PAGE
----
By Robert Bacarella | June 26, 2018
Portfolio management is somewhat like gardening. Just as you need to prune your garden to keep if flourishing, so must you prune your portfolio. You need to pick through your holdings, isolate the underperformers and determine whether they are flowers to be nurtured or weeds to be removed.
In a narrow market, however, pruning a growth-oriented portfolio can be challenging given market leaders’ prominence in benchmark indexes. I believe that’s why we’re seeing unusual responses to earnings announcements in 2018. Normally, you’d expect strong earnings to lead to higher stock prices. But things are different when essentially everyone in the large-cap growth space owns—indeed, almost has to own—the market leaders. In this market, if you haven’t owned the handful of stocks that have led, you’re lagging the benchmark and your peers. Period.
But with the FAANG stocks at all-time highs, it’s no wonder to us that growth managers appear to be ready to take any opportunity they can to trim their positions. Check the holdings of large growth funds, and you’ll often see 8% or more of a portfolio invested in one or more of the FAANG stocks. That can get uncomfortable for portfolio managers seeking to maintain diversification. So on any good news—the kind that nudges the stock price up further—holders of these stocks are trimming their portfolios. After all, many portfolio managers don’t want a single stock creeping into the 15% range—especially with valuations as extended as they are now based on historical standards.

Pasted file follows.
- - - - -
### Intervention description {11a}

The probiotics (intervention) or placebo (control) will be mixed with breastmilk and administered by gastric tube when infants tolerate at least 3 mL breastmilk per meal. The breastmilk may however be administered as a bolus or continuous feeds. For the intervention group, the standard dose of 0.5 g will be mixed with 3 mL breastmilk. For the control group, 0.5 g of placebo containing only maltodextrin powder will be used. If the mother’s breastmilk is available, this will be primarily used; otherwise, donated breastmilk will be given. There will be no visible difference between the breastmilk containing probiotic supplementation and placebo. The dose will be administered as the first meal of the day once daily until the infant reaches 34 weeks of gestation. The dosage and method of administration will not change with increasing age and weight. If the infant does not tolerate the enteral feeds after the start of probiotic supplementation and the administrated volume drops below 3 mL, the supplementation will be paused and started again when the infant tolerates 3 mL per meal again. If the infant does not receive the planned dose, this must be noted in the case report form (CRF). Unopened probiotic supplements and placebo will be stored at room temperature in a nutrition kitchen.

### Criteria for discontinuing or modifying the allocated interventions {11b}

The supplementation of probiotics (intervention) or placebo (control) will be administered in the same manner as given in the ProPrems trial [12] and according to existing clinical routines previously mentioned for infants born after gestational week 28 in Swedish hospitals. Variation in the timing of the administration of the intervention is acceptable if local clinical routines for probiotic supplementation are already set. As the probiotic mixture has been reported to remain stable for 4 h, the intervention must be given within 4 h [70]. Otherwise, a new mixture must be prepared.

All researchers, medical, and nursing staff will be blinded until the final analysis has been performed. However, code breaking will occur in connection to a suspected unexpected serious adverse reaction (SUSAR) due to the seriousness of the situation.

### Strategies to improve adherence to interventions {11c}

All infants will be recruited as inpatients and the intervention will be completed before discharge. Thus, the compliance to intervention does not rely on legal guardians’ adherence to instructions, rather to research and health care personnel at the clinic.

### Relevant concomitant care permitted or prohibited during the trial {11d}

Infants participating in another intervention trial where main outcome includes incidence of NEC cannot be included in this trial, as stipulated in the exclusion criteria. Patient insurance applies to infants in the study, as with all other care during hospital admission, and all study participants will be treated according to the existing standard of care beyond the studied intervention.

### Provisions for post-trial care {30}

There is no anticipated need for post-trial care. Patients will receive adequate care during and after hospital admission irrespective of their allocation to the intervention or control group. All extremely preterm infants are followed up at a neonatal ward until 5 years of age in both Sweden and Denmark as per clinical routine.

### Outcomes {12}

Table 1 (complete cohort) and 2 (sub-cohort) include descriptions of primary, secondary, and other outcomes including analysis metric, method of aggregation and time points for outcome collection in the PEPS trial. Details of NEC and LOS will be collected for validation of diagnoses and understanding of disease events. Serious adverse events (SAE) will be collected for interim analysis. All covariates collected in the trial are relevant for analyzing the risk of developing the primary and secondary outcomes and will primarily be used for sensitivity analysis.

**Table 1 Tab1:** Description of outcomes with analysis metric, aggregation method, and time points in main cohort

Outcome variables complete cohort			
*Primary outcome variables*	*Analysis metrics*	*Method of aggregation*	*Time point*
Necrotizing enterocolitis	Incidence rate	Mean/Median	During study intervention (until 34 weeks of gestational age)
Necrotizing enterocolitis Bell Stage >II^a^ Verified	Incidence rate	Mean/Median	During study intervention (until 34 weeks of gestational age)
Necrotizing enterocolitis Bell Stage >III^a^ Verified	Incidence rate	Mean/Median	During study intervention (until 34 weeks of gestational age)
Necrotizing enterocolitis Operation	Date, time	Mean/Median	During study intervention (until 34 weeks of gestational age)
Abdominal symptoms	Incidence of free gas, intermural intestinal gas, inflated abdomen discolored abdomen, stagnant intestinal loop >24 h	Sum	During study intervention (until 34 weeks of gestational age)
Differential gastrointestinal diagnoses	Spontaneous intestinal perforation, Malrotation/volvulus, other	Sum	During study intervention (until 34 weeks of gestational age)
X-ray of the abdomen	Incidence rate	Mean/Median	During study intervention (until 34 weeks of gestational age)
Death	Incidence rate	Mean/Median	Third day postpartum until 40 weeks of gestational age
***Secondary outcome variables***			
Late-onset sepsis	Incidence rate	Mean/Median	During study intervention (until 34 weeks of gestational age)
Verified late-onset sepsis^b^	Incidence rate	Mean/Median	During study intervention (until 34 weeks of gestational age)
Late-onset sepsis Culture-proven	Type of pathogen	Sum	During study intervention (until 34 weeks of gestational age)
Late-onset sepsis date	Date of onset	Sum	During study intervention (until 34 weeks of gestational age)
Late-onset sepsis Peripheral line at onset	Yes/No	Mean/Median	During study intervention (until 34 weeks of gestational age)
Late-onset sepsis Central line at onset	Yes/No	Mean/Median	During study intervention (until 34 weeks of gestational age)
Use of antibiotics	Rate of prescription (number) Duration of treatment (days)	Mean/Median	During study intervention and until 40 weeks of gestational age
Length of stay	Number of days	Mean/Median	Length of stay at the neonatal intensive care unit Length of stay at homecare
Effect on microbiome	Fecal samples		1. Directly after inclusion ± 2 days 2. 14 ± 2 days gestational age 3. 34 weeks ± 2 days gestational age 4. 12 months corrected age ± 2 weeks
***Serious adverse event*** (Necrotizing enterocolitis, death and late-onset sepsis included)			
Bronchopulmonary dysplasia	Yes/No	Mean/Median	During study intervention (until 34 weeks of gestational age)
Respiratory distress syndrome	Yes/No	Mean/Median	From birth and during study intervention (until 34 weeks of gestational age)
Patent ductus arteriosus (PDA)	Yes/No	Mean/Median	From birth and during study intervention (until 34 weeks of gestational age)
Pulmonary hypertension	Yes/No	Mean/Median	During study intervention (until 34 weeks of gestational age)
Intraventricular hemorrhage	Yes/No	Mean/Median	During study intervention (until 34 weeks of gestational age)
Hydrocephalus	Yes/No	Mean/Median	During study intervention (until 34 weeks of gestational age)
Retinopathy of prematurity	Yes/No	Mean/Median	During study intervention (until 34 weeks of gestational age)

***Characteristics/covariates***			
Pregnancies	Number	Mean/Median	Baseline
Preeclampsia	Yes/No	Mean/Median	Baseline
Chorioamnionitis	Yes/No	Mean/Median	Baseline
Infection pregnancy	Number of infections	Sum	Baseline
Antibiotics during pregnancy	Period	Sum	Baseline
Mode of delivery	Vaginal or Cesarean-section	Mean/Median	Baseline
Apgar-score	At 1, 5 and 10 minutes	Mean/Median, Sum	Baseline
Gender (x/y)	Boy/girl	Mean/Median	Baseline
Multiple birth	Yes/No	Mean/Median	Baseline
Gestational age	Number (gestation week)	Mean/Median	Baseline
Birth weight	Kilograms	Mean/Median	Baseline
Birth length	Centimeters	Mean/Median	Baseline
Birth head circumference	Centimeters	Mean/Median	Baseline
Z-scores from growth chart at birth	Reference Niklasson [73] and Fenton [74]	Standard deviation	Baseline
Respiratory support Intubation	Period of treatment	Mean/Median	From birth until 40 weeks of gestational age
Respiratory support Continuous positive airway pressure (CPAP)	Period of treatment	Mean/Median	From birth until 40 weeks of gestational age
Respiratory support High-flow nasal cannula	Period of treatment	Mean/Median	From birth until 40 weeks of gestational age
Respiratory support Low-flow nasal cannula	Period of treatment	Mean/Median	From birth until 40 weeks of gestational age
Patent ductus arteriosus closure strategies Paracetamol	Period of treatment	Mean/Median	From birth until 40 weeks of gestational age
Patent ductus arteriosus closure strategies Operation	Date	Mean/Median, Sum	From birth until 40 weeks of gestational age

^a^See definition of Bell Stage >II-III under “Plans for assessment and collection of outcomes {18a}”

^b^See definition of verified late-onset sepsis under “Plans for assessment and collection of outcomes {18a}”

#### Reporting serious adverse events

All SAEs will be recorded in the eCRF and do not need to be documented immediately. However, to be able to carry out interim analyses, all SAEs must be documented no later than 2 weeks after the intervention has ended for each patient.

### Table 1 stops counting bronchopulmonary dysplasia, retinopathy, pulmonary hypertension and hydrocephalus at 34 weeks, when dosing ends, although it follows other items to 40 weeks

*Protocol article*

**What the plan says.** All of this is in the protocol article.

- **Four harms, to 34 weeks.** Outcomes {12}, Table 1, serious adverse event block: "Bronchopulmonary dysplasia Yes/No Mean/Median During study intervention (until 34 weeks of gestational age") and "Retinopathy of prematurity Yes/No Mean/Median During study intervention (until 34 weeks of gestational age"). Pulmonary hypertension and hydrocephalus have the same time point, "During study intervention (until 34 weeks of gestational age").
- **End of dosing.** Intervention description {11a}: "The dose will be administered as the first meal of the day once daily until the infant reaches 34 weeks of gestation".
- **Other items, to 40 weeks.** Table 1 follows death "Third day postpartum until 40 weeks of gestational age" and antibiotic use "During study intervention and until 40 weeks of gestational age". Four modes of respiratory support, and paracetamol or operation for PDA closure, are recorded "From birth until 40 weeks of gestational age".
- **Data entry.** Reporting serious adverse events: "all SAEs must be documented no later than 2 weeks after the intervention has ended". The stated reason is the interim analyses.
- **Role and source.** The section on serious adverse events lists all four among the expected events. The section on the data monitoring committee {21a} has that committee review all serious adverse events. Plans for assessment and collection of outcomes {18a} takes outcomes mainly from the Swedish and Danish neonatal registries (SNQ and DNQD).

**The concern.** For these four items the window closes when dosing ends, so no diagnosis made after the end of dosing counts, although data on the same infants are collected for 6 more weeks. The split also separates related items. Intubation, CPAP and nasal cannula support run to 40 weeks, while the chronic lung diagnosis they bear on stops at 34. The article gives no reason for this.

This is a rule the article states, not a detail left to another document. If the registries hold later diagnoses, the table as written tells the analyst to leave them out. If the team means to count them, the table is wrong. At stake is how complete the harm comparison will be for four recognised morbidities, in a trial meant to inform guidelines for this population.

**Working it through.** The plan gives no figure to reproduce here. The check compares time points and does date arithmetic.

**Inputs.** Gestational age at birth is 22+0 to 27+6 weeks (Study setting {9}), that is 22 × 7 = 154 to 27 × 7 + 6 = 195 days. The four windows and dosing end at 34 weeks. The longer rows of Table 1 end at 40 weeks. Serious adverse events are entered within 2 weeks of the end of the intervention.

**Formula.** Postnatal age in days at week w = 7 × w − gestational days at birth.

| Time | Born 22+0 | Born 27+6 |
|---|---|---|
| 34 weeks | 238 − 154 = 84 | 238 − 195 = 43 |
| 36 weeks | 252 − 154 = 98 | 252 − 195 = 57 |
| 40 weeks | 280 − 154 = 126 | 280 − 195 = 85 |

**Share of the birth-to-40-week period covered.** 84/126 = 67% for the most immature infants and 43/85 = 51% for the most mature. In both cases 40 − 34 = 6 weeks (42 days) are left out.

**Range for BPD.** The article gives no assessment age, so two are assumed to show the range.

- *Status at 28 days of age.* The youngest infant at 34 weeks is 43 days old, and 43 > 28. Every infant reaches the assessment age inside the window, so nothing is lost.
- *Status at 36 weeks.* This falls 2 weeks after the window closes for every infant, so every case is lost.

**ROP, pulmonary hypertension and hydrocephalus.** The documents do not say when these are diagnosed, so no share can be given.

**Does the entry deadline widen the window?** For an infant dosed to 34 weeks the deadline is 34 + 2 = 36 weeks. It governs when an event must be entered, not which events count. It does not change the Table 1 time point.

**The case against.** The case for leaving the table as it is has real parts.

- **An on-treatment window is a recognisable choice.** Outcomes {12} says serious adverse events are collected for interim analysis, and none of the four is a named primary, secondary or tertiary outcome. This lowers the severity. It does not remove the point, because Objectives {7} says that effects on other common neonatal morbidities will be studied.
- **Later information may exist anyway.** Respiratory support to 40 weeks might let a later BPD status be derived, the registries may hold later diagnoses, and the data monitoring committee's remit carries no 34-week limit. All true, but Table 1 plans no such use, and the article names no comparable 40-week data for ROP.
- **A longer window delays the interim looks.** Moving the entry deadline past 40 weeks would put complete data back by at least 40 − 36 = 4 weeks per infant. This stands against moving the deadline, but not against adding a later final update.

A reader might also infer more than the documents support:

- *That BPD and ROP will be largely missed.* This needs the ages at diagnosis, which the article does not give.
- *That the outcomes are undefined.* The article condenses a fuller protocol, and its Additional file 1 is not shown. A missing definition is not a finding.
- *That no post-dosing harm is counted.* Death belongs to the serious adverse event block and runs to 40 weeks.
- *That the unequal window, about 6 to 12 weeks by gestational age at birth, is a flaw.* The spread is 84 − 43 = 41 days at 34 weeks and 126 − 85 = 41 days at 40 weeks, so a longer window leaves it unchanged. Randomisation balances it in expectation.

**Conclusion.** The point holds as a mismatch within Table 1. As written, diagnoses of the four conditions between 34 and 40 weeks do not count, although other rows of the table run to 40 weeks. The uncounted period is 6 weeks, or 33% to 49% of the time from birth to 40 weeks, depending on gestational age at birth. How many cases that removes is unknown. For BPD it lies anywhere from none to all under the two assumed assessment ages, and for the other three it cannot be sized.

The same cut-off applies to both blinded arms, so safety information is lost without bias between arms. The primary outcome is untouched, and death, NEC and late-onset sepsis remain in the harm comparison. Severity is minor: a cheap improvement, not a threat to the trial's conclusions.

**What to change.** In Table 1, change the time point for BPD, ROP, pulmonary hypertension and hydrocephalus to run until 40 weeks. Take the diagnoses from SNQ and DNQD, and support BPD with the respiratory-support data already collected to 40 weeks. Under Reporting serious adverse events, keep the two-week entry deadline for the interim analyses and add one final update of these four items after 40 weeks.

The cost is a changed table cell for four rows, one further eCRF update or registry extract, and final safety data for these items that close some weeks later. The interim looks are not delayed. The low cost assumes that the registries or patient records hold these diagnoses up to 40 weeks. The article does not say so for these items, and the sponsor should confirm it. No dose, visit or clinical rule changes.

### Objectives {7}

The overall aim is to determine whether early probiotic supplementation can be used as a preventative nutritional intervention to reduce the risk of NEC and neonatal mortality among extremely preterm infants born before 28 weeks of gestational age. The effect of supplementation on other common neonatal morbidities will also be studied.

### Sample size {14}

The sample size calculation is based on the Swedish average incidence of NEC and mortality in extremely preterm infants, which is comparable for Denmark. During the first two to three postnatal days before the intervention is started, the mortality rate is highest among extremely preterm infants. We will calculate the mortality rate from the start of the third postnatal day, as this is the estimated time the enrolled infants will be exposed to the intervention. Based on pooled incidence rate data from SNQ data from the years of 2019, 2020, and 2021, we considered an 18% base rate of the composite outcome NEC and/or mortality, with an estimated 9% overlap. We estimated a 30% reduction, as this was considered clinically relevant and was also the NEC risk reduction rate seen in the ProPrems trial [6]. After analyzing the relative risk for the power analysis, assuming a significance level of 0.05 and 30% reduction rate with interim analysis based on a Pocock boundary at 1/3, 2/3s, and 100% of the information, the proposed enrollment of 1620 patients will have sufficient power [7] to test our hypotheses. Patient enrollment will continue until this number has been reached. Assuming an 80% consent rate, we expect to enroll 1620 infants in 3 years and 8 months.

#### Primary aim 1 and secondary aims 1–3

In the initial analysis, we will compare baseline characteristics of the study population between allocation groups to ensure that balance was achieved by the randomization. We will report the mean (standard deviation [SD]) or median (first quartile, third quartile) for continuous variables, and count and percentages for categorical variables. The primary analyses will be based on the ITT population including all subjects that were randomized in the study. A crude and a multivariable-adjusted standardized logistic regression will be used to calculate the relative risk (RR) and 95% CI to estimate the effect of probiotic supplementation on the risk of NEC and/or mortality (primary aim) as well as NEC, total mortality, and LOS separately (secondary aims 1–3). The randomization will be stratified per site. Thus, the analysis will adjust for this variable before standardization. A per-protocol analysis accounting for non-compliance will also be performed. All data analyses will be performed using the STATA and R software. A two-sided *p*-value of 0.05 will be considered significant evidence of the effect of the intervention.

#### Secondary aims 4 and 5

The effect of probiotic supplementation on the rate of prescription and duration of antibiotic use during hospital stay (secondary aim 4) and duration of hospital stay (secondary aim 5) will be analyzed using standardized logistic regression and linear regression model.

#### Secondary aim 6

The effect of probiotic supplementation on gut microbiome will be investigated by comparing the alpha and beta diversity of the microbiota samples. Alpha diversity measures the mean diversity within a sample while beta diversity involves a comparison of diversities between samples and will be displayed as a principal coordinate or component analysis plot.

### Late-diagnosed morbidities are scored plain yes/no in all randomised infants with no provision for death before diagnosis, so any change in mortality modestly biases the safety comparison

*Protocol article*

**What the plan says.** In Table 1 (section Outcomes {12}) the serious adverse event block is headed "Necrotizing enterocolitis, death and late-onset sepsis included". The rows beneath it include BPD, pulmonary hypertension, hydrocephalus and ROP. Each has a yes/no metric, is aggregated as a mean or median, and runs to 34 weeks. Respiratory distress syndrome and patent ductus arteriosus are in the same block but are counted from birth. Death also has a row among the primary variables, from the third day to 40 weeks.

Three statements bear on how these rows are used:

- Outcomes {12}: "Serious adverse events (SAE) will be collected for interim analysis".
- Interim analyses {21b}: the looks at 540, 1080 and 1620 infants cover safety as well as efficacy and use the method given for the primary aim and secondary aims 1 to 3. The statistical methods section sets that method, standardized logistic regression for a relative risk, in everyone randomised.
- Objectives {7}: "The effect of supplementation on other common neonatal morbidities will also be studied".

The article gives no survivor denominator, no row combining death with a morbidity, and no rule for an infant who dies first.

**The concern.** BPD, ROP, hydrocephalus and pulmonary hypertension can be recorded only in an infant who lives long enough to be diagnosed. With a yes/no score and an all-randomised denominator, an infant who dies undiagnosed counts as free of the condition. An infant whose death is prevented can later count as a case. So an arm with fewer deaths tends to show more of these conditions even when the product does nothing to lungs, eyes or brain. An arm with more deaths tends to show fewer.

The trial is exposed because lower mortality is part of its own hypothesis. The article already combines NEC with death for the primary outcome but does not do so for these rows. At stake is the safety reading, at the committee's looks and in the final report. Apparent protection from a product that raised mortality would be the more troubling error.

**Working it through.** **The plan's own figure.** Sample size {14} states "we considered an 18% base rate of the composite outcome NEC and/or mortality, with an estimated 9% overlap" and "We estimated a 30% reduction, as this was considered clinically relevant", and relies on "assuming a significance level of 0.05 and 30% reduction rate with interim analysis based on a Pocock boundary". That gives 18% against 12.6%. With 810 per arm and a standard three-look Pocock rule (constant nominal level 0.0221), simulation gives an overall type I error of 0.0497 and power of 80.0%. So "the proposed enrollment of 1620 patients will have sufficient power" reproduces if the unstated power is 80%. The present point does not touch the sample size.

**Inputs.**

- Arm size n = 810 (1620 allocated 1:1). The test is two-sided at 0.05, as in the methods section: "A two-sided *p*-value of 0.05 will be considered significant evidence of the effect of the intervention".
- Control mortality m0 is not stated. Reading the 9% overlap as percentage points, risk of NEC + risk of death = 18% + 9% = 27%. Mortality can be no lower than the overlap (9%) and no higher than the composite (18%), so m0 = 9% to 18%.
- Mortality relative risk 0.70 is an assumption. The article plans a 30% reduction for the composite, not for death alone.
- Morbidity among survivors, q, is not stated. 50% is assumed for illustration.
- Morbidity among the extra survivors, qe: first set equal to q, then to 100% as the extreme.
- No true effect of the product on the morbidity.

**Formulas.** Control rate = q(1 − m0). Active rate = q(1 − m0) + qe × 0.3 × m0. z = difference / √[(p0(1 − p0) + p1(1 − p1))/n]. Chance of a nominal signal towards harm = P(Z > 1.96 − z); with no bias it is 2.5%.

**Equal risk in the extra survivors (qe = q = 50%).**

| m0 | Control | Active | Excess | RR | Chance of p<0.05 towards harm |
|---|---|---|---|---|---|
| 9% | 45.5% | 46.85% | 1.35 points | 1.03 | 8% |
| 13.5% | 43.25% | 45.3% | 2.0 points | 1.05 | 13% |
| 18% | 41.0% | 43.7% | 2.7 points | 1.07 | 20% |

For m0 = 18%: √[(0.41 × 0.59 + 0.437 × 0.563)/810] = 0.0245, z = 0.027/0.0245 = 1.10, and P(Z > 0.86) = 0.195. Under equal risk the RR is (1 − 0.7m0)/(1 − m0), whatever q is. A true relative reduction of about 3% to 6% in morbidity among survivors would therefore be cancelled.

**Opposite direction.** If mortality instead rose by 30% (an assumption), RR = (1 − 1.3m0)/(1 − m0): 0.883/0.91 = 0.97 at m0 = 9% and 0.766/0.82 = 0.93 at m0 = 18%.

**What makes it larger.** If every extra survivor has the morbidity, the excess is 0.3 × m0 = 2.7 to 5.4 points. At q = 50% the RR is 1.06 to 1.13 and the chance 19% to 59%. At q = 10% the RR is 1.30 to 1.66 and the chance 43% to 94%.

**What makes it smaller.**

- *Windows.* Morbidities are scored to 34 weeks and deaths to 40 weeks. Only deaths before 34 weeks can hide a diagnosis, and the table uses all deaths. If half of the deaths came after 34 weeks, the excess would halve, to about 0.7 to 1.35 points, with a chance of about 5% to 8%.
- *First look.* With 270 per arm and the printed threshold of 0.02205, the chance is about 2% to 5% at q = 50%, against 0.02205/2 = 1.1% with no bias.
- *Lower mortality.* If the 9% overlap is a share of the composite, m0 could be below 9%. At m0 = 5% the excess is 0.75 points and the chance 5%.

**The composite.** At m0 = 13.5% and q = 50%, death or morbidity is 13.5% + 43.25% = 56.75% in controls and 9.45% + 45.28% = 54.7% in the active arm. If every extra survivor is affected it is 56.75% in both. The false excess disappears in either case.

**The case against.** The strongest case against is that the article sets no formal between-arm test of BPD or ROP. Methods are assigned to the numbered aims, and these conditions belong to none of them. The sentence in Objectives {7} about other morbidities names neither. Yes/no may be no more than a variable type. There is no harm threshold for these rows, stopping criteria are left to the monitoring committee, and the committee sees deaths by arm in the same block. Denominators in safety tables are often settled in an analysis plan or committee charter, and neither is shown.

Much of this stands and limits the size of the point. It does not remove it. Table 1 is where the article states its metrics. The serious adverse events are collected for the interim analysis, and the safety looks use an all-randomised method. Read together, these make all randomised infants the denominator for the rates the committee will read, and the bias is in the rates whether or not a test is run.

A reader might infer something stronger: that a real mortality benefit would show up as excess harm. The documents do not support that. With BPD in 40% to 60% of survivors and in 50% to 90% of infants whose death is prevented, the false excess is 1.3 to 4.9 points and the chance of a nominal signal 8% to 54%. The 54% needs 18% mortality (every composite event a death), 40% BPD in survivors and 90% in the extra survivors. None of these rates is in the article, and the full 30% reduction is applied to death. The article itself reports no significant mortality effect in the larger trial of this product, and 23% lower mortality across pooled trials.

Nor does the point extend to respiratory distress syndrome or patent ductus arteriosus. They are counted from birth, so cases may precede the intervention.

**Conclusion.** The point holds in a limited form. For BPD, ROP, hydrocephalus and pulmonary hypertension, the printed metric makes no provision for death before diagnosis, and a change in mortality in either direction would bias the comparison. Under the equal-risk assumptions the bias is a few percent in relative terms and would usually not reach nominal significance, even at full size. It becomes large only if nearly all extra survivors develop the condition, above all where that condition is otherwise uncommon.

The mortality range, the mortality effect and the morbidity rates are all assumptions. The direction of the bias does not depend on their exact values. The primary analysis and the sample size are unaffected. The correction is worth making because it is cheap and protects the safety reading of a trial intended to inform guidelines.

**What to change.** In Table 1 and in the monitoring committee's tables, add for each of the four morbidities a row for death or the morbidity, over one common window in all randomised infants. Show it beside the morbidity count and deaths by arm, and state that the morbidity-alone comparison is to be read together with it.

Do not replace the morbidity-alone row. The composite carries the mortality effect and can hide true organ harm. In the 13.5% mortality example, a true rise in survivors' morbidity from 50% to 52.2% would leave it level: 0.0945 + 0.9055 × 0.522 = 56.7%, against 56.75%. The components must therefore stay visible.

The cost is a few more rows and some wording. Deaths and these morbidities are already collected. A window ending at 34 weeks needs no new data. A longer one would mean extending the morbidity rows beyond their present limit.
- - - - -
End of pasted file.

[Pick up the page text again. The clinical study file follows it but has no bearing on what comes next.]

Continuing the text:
The upshot is that strong earnings reports just aren’t translating into meaningful surges in stock prices, which further reinforces market narrowness—something already to be expected in a mid-cycle economic expansion. Narrowness makes it all the harder to find attractive opportunities apart from the well-known leaders.
But that doesn’t mean you can rest easy and just keep riding those leaders blindly. There will come a time when the market will correct. And at that time, you have to be ready to aggressively shift your assets into the names you’ve already identified as the best quality. You have to know in advance which are the flowers to cultivate (even during a correction) and which are the weeds that should be removed for the overall health of the portfolio.
So let’s look at Amazon (AMZN). Is it a flower or a weed?
A key factor in determining if a stock is a flower or a weed is its stock price movement relative to the market. A stock’s strength relative to the market as a whole is the most basic measure of whether market participants—including all insiders and experts of various types—perceive a company to have an advantage. At its most basic level, relative strength suggests that someone somewhere knows something promising about the company.
Amazon’s relative strength to the market turned positive in October 2017, as the stock price gapped up on a solid earnings report. Relative strength continues to be strong today.
Positive Growth Catalysts
There’s nothing unfamiliar here, but it’s essential nonetheless. Amazon is a retail disruptor with the capacity to destroy competition as it moves into a sector. And it’s still underpenetrated. Amazon represented 4% of all U.S. retail sales in 2017, and 44% of U.S. e-commerce sales—plenty of room to grow. Amazon leads competitors by a wide margin in artificial intelligence. And its Prime program keeps customers coming back.
The big concerns are:
- Government regulation—antitrust concerns.
- Stock implications of an earnings miss.
- Increasing competition in AMZN Web services, a big source of profits.
- The stock is over-owned in most growth portfolios.
Stock prices tend to follow the long-term trajectory of earnings growth. Amazon’s earnings growth and its stock’s relative strength put it clearly in the “flower” category. Based on average analyst price targets the stock has a $1,880 value or an implied investment return of 9.9% based on today’s value of $1,717. An estimated advance of 9.9% may not sound like much compared to the doubling and tripling we’ve seen among market leaders, but it’s still higher than average.
Bottom line: Yes, Amazon is over-owned. Yes, its valuation is extended. But it’s still a flower to cultivate, not a weed to be pulled.